Updated September 12, 2014.
Written or reviewed by a board-certified physician. See About.com's Medical Review Board.
What is Idiopathic Intracranial Hypertension?
Idiopathic Intracranial Hypertension (IIH) is a medical condition that results from increased spinal fluid pressure around the brain, in the absence of a tumor or other brain disorder. It is formerly known as pseudotumor cerebri. It is most common in women who are obese and in their childbearing years.
Headache and vision changes are the classic symptoms seen in IIH.
On an eye examination, doctors will see papilledema. Papilledema is a condition characterized by optic disc swelling of the eye, due to increased pressure in the brain. It is diagnosed by a doctor during an ophthalmoscopic examination.
Other common (but not exclusive) symptoms seen in patients with IIH include:
- transient visual changes
- pulsatile tinnitus (hearing a pulsating or throbbing noise in your head)
- photopsia (perceiving flashes of light)
- pain behind the eyes
- double vision
- vision loss
What is the Headache of IIH like?
A headache from IIH can mimic that of a migraine or tension-type headache, making the diagnosis tricky. Plus, there is not one specific "type of headache" that people with IIH have. Classically, the headache associated with IIH is severe and throbbing, but this is not always the case. The pain can be intermittent or constant and may be associated with nausea and/or vomiting. Sometimes, people with an IIH headache will note pain behind their eyes and/or pain with eye movement.
How is IIH Diagnosed?
If a doctor suspects IIH and sees papilledema on a eye exam, then he will order an MRI of the brain with and without contrast to check for an underlying cause of your increased intracranial pressure. Secondary causes of intracranial hypertension include (but not limited to):
- Cerebral venous thrombosis
- Brain tumor or abscess (collection of infected fluid)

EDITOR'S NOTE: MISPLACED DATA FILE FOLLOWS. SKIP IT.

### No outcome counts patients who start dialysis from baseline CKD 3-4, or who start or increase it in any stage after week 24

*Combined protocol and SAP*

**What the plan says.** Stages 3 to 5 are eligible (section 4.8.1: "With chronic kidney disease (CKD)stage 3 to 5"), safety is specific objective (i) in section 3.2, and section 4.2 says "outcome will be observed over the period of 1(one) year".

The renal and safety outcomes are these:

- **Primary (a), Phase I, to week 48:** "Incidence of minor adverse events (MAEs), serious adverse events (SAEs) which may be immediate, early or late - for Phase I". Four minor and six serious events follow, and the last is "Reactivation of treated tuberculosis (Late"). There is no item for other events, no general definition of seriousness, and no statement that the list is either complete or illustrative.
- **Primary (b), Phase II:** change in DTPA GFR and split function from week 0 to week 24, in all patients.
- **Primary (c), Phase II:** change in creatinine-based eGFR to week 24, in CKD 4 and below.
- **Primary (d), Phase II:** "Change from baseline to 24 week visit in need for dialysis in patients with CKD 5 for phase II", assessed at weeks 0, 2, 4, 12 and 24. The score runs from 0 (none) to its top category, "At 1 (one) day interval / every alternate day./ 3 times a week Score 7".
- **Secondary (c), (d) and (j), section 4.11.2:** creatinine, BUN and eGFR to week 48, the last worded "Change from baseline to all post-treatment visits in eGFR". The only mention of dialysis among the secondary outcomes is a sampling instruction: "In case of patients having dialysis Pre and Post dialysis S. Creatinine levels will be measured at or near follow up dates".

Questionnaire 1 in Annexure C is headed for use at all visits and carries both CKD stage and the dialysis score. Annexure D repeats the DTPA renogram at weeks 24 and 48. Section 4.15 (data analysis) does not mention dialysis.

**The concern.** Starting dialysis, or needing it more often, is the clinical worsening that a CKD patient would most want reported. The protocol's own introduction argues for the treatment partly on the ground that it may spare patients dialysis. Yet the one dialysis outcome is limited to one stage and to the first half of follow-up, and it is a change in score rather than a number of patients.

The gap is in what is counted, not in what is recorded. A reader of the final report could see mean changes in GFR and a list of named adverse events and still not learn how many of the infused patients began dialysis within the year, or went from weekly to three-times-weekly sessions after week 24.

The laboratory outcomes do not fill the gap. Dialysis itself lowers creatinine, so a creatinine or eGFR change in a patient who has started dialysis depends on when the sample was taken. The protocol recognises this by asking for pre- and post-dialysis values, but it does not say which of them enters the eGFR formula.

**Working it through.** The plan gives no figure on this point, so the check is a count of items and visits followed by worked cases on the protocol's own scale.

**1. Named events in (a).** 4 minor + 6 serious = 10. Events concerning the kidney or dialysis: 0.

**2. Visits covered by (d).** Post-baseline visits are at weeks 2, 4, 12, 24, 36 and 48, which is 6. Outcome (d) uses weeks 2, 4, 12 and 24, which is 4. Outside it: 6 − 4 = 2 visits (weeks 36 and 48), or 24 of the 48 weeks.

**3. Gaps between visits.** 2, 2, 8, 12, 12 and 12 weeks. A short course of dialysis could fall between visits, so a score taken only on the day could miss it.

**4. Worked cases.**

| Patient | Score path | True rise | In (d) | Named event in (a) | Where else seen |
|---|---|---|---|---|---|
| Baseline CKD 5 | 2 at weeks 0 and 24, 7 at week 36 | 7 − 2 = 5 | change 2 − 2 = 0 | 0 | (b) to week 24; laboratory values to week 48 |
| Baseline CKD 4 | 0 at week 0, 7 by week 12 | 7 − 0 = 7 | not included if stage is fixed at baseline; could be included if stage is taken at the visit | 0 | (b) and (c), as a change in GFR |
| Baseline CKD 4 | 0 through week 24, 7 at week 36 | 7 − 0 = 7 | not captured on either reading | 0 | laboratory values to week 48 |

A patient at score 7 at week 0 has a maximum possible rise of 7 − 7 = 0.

- Obstructive hydrocephalus
- Subarachnoid Hemorrhage
- Malignant Hypertension
If there is no cause seen on the MRI, then you will undergo a lumbar puncture to confirm the elevated pressure and to rule out infection through analysis of the cerebrospinal fluid or CSF. In IIH, there is no infection, so the composition of the CSF is normal. But, the lumbar puncture will show an opening pressure greater than 250 mmH2O, which is diagnostic for an elevated intracranial pressure.
Treatment of IIH
Treatment of IIH requires close followup with a neurologist and opthamalogist. The mainstay therapy for IIH is acetazolamide, a carbonic anhydrase inhibitor, which reduces the rate of CSF production. Your doctor may consider other therapies if you have a sulfa allergy or are pregnant, as these are relative contraindications to taking acetazolamide. Sometimes, serial lumbar punctures and corticosteroids, which help lower the CSF pressure, may be used in the short-term, but these are not long-term solutions.
If an individual's headache is resistant to medical therapy and/or she is suffering from progressive vision loss, surgery is needed. Surgical intervention entails procedures called optic nerve sheath fenestration (ONSF) and/or a CSF shunting procedure. In optic nerve sheath fenestration, a slit or window is made in the optic nerve sheath. This allows CSF to drain, alleviating pressure on the nerve, permitting vision to be partially or fully restored. In CSF shunting, spinal fluid is diverted to other parts of the body, again alleviating pressure on the brain.
Take Home Message
The headache of IIH is variable and is produced by increased intracranial pressure, signified by papilledema on an eye examination. Treatment is critical and urgent to prevent vision loss and requires close-followup with your neurologist and opthamalogist.
Lee AG & Wall M. Idiopathic intracranial hypertension: Clinical features and diagnosis. In: UpToDate, Basow DS (ed), UpToDate, Waltham, MA, 2014.
Lee AG & Wall M. Idiopathic intracranial hypertension (pseudotumor cerebri): Prognosis and treatment. In: UpToDate, Basow DS (ed), UpToDate, Waltham, MA, 2014.
NINDS Pseudotumor Cerebri Information Page. http://www.ninds.nih.gov/disorders/pseudotumorcerebri/pseudotumorcerebri.htm. Accessed Sept 2014.
Pineles SL, Volpe NJ. Long-Term Results of Optic Nerve Sheath Fenestration for Idiopathic Intracranial Hypertension: Earlier Intervention Favours Improved Outcomes. Neuro-Ophthalmology. 2013;37(1):12-19.
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